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Pioneer Aggregates, Inc. v. Pennsylvania Department of Environmental Protection

ELR Citation: 42 ELR 20203
Nos. 3:11·cy·00325, (M.D. Pa., 09/21/2012) (Mariani, J.)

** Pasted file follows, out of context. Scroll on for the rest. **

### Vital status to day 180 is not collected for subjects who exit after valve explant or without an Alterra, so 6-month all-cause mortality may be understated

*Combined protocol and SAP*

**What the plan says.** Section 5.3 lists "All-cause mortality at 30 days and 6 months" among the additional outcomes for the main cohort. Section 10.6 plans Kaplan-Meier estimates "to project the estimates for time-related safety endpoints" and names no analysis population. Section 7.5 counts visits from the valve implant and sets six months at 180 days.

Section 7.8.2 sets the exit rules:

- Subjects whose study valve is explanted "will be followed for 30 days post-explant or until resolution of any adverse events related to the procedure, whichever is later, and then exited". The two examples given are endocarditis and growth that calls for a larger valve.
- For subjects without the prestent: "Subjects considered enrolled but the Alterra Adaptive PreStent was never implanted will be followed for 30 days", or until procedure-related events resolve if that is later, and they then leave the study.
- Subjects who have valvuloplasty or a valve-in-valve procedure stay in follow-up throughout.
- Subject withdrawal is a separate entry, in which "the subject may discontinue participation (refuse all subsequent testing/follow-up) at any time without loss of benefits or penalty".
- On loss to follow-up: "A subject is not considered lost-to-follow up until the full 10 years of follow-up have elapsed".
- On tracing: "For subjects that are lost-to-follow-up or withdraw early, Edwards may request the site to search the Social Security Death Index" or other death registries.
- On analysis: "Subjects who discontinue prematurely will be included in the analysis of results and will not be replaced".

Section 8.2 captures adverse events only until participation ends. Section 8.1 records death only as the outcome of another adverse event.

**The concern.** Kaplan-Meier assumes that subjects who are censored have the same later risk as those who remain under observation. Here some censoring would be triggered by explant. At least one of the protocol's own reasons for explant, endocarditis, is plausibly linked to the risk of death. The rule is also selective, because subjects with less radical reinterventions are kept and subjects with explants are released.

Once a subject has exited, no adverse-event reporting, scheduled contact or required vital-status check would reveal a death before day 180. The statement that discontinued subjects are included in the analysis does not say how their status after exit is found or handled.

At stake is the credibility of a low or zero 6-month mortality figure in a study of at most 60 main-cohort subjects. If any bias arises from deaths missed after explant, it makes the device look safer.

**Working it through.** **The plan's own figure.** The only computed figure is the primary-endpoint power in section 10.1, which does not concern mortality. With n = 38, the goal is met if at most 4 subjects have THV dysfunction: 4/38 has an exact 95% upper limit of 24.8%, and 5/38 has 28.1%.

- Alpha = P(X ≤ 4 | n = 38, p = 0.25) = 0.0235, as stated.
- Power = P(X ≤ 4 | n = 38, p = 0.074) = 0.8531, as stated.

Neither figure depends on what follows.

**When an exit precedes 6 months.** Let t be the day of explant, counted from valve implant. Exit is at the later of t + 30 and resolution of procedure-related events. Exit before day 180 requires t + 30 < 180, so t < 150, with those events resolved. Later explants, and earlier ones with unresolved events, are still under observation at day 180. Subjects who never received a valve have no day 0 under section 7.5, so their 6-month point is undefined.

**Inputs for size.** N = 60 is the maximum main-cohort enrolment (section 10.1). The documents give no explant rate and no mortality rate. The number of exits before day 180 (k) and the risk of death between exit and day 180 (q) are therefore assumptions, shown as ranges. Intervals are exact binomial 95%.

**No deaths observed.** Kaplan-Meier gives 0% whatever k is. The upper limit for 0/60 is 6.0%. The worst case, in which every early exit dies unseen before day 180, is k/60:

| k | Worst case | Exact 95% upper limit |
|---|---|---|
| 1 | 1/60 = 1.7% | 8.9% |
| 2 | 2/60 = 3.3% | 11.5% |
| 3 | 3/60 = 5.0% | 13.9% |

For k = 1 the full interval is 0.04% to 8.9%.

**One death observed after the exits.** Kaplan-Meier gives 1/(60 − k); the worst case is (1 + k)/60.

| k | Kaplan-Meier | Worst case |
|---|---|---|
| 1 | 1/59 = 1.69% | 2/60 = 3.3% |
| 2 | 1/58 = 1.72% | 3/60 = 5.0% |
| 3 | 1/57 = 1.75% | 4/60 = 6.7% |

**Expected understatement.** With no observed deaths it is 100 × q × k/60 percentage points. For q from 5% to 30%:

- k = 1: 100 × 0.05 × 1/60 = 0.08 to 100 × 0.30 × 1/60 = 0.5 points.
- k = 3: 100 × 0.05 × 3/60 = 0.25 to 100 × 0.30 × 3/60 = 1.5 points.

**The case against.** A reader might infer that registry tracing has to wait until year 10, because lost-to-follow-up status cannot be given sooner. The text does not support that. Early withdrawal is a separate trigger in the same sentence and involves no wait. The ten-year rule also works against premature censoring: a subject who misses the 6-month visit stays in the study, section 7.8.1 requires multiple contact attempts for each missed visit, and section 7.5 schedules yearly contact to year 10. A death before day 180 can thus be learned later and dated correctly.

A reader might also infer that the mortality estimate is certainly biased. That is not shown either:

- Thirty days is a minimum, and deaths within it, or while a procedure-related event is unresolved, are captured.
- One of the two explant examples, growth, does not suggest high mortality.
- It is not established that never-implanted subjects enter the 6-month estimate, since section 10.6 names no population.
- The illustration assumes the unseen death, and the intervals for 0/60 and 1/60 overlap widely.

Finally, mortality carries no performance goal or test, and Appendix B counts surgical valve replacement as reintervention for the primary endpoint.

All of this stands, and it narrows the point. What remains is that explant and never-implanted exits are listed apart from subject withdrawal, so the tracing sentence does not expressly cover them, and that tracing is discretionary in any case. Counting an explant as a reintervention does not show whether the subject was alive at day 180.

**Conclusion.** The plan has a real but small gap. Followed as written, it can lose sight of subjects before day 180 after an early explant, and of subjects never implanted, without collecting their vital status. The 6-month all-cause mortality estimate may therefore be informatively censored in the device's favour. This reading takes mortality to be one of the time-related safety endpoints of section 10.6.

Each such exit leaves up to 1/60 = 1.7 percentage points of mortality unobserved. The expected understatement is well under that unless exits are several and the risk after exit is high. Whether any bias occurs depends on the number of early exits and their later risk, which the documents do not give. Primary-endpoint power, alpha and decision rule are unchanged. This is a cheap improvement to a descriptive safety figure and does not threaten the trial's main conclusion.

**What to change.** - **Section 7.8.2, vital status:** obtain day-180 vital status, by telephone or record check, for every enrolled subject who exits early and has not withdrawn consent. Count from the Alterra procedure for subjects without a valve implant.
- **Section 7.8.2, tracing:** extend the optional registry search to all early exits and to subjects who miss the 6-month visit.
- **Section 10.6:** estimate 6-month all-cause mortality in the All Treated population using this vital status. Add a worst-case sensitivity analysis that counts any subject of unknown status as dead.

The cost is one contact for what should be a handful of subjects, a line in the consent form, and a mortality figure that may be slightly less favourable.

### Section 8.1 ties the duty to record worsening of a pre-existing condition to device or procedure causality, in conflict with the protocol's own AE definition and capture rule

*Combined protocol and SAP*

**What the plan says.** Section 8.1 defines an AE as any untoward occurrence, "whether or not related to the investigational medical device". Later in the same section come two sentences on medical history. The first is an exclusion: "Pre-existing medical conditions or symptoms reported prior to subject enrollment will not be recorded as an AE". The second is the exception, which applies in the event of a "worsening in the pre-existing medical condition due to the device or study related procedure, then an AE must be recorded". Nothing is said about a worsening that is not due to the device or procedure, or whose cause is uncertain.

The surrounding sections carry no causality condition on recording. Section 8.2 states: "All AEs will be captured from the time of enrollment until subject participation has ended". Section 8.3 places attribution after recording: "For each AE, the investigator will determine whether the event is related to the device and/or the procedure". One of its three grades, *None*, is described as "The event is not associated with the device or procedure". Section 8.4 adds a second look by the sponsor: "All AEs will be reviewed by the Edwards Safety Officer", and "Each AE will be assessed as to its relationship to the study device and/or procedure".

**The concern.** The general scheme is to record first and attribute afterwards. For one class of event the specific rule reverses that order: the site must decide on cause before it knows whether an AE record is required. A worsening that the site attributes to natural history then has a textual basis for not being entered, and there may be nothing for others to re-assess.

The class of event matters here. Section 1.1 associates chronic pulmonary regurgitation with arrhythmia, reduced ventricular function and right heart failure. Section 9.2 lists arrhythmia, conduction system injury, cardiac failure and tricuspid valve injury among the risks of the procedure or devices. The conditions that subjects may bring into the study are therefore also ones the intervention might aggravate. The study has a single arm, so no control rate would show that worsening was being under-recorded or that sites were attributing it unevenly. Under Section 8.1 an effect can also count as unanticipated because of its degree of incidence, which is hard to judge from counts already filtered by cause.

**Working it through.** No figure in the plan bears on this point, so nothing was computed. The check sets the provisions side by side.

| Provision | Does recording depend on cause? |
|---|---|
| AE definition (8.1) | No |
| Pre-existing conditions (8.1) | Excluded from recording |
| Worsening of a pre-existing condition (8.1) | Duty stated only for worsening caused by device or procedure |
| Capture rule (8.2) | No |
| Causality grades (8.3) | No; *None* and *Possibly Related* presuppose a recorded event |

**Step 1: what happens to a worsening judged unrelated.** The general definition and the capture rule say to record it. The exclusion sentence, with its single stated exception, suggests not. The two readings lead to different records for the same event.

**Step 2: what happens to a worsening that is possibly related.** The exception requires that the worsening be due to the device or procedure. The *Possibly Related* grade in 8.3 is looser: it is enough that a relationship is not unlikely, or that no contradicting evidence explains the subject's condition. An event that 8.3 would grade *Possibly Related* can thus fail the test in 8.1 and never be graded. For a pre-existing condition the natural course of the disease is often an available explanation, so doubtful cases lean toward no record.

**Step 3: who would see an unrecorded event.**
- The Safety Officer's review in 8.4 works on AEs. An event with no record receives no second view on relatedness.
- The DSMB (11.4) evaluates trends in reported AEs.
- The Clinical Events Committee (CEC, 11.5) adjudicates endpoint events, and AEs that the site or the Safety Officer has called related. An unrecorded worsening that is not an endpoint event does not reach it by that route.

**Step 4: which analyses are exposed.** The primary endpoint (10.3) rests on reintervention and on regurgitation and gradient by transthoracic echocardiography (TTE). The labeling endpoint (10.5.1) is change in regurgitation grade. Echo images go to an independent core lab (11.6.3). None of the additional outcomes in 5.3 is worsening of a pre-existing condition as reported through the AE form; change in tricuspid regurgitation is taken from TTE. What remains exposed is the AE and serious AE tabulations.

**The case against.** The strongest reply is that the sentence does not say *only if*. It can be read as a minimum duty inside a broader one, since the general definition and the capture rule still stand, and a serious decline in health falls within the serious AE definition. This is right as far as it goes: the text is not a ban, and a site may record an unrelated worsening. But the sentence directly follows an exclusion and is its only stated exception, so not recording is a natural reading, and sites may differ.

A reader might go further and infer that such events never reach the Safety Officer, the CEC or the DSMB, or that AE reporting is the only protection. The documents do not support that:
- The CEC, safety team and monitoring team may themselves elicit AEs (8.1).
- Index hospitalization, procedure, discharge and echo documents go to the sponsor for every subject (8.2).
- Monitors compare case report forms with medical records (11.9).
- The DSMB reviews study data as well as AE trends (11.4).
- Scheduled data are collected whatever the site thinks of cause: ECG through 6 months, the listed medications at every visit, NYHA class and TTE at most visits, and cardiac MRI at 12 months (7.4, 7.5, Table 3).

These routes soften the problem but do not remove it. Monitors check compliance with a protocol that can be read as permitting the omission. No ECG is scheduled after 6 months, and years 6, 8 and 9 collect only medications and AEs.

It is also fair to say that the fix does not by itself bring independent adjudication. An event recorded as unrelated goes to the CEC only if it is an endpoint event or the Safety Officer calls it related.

A district court dismissed a quarry operator's lawsuit against the state environmental agency for violating its constitutional rights when it denied the operator's application to use certain fill material at a reclamation site. The state denied the application because the fill to be used at the site did not meet the state's clean fill standard. The operator was in the process of appealing the state's decision, but it chose to file suit in court when an inactive mine, subject to a different regulatory scheme, was given approval to place the same fill material into its mine. The operator alleged that the agency violated its due process rights, but it failed to point to any protected right by which it is entitled to use the fill at the reclamation site. Although the operator has a constitutionally protected fundamental right to use and operate its land and business, it does not have a protected right to conduct some particular business operation or to obtain a specific land use permit. Nor were the operator's procedural rights denied. In fact, it chose to cease the appeal process once it learned that the fill it had sought was sent to the inactive mine. The court also rejected the operator's claim that the agency's actions were facially discriminatory in violation of the dormant Commerce Clause. The environmental regulations imposed by the agency applied evenly to in- and out-of-state competitors, and the only distinction made is between active and inactive mines. The operator's equal protection claims were also dismissed. The operator argued that the agency acted with discriminatory purpose by intentionally imposing a more stringent requirement on it than on the inactive mine, and that there was no rational basis for this differential treatment. But the inactive mine is governed by a completely different legislative scheme. And even if the quarry could maintain that it is similarly situated to others treated in a dissimilar and more favorable manner, its claim would still fail because the agency had a rational basis for denying their application to use the fill at issue.